Weekend Warm-Up: Lessons from Jeju

On South Korea’s Jeju Island, the Haenyeo women harvest sea life from the ocean, as divers. Their freedom and financial independence reverse gender norms, but they are proud to install these values upon their impressionable daughters. Sometimes the women give birth at sea.

Group of Haenyeo women in wetsuits

The Haenyeo: working mothers who have reversed gender norms. Photo: How Stuff Works


Normally, when a woman decides if she is going to become a mother for the first time, she also decides something less obvious: whether or not to shed the person she has been all her life previously, to become a new person selflessly devoted to another human. The decision can mean trading lifelong careers and cherished pastimes for a gender-specific role.

The Haenyeo women did no such trade. They have been around for hundreds of years, spending long, physical days diving from boats to collect mollusks, seaweed, and other marine life. They are their family’s primary provider. Considered the first working women in their country, they have carved a new family dynamic where their husbands take care of domestic duties, and a sisterhood evolves between the Haenyeo women.

Today, the Haenyeo are celebrated as one of Jeju’s most valued treasures, and for their contribution to society, the Korean government subsidies their equipment and grants them exclusive rights to sell fresh seafood.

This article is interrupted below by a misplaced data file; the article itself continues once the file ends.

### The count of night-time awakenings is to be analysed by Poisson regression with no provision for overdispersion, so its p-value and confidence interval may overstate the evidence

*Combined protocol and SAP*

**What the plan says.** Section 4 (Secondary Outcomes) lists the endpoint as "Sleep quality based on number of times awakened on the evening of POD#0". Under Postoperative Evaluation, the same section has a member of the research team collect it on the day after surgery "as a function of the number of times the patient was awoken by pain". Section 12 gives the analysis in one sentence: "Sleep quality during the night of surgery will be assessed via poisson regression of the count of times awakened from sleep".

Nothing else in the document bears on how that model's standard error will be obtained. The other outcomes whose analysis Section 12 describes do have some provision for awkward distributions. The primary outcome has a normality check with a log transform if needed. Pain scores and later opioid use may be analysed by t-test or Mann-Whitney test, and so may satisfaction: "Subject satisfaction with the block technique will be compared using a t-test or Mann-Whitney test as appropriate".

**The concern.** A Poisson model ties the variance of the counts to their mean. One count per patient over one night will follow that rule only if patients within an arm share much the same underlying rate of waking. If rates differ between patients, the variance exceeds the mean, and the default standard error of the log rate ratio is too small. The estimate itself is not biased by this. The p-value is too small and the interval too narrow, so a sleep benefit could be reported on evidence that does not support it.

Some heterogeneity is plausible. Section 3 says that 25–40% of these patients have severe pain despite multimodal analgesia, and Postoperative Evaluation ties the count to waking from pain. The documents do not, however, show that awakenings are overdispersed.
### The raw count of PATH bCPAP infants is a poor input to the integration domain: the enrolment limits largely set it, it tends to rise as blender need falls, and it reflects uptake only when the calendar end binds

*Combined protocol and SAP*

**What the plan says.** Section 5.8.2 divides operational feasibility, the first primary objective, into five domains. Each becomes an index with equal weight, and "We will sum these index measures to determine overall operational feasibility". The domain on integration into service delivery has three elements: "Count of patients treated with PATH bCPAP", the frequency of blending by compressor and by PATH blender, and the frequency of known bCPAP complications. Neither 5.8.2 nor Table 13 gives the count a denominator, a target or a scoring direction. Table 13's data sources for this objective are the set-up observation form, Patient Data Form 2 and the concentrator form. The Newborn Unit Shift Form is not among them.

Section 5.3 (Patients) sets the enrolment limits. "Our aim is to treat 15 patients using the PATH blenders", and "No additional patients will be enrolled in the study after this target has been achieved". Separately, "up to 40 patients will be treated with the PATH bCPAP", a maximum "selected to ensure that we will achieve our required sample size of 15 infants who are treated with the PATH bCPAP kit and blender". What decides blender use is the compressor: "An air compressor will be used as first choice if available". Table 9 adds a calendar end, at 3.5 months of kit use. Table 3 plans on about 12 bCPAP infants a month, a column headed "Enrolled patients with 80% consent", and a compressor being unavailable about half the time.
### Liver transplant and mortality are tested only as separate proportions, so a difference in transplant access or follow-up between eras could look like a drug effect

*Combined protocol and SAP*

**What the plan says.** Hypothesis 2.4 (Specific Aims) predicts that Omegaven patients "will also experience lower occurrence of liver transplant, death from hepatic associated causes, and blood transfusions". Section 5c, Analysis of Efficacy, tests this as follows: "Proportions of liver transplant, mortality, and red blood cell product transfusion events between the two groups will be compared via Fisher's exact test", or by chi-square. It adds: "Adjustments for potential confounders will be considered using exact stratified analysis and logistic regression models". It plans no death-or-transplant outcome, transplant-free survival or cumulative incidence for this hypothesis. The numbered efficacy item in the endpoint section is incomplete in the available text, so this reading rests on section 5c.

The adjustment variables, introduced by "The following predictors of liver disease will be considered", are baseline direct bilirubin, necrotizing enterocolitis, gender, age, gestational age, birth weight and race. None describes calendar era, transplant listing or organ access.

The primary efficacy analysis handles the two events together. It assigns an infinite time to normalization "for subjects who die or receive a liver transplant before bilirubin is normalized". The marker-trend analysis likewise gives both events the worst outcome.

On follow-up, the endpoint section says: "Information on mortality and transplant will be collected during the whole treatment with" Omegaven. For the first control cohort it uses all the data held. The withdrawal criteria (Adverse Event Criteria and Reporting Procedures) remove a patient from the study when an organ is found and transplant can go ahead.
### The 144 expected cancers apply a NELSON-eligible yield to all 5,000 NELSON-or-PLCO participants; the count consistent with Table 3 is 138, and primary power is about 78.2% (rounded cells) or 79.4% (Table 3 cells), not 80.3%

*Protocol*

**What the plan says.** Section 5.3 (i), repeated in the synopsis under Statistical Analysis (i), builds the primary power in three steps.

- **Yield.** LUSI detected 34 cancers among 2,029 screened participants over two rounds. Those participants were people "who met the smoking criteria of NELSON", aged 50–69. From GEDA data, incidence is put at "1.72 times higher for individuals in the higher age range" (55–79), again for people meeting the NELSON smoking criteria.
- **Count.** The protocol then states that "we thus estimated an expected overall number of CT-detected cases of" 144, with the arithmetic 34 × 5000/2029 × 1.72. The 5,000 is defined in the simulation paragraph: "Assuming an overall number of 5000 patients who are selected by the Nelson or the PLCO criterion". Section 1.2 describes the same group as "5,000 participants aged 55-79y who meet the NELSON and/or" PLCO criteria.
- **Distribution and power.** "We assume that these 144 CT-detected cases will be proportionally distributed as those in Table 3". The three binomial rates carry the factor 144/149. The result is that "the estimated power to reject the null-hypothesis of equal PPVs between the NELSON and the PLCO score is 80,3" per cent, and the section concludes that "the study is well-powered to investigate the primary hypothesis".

One woman not born into the Haenyeo sisterhood, but who was adopted into it, is national spearfisher and freediving champion Kimi Werner. At the time of filming, the Hawaiian-born Warner is six months pregnant with her first child.

Portrait of a Hawaiian women, adopted into the Korean divers' sisterhood

Kimi Werner always wanted to be a mother but recognized it would likely mean trading her love for the ocean. Then she became part of the unique sisterhood of the Haenyeo women. Photo: KimiWerner.com


By the time Werner was in her 30s, she was making a living by spearfishing and freediving. She worked mostly alongside men. She noticed that they returned to the ocean almost immediately after becoming fathers. For her, it seemed that the lifelong dream of becoming a mother would mean trading her love of the ocean.

When she met the Haenyeo women, she realized there was an alternative. Many of the Haenyeo have three or four children. The kids stay with other mothers or at home with their fathers during infancy. Meanwhile, the mothers headed the household by working at sea. Some of the women were in labor while in the ocean, others gave birth on the boat. They are proud, satisfied, and fiercely strong.

It’s a concept that Werner appreciates — being able to continue working with the ocean while being a mother — but one I struggle to relate with.

As a working, stay-at-home mother to a 20-month-old daughter, it’s difficult keeping up with work commitments, domestic duties, toddler bonding, and juggling the right levels of her independence, social interaction, and stimulation. But despite the challenges, I couldn’t wave goodbye to her in the morning with her confused eyes staring back at me. But that’s the conundrum with being a mother, isn’t it? You aren’t the person you were before, you don’t understand who you’ve become but equally you can’t comprehend doing your version of the role any other way.

If the Haenyeo women have found the perfect balance for their families, then they truly are the most valued treasures. In any case, they are pinnacles of strength.